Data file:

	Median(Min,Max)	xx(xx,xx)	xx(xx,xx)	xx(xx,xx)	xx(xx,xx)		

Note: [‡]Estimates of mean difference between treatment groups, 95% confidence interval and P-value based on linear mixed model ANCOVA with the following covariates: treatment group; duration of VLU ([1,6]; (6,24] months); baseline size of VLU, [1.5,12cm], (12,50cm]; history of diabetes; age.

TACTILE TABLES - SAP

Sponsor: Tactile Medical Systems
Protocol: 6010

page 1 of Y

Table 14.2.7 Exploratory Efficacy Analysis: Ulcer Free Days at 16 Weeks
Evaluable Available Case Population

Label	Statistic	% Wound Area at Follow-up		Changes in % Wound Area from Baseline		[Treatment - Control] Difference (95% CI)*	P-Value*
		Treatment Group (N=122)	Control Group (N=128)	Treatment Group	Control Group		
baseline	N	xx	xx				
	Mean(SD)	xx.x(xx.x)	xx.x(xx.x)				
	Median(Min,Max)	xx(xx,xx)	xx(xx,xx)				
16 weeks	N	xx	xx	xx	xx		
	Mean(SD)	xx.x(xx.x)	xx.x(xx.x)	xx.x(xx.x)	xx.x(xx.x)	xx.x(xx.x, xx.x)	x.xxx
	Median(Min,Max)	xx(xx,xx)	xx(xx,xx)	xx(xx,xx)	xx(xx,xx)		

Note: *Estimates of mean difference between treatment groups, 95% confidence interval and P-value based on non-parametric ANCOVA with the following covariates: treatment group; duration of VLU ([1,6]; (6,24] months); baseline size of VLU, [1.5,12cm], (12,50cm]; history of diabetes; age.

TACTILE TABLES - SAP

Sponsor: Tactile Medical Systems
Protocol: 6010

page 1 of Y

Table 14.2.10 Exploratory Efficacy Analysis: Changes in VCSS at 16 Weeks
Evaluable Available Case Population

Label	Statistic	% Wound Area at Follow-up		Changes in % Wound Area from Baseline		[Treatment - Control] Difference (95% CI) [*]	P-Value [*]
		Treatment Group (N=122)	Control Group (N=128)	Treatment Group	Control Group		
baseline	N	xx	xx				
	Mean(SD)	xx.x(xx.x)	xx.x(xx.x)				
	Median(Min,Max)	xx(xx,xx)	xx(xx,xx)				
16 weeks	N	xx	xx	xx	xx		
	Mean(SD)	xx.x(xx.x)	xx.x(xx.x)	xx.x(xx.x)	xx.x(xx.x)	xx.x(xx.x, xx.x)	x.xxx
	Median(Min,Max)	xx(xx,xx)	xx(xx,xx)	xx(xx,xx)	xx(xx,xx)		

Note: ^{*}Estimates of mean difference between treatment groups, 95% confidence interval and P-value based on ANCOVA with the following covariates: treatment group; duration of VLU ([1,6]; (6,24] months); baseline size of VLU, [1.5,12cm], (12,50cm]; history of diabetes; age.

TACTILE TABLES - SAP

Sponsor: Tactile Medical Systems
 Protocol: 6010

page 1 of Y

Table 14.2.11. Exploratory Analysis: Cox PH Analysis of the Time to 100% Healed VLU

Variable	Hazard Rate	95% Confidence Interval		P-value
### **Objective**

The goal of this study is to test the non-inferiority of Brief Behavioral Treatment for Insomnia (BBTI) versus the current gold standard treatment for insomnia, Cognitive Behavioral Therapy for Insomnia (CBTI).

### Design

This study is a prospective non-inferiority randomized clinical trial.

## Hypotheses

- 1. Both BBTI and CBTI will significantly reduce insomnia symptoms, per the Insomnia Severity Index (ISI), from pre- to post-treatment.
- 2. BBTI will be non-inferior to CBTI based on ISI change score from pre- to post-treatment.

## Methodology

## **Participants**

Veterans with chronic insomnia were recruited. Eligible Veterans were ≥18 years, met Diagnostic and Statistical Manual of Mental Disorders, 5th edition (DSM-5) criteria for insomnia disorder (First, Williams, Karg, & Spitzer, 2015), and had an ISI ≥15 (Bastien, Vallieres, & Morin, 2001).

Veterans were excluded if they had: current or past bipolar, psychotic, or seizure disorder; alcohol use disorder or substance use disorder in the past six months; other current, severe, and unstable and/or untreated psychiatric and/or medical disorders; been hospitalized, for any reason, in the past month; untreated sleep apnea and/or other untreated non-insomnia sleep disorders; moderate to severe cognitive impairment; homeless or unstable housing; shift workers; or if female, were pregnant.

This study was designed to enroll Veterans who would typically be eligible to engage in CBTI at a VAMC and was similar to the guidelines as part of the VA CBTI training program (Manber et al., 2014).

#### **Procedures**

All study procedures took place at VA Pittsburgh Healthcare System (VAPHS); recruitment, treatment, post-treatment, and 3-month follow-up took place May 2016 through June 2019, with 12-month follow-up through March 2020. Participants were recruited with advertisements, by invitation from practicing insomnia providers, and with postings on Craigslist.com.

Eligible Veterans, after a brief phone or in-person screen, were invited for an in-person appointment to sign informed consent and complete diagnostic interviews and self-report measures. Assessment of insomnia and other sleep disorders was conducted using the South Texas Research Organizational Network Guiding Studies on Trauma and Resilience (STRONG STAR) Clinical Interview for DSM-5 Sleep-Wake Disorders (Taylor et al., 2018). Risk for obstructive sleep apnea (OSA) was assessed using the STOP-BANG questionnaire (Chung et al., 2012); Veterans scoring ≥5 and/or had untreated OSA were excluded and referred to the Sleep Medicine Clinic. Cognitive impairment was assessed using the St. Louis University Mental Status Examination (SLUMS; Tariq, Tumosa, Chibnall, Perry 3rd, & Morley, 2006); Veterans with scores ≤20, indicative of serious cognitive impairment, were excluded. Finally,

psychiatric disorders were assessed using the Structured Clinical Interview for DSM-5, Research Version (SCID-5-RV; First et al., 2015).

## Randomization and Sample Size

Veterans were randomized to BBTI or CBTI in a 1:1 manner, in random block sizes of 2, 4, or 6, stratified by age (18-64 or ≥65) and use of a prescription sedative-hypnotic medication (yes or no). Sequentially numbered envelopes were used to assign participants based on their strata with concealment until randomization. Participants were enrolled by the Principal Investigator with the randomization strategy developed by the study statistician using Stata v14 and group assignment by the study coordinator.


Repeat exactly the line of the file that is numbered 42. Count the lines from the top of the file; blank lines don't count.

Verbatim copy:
This study is a prospective non-inferiority randomized clinical trial.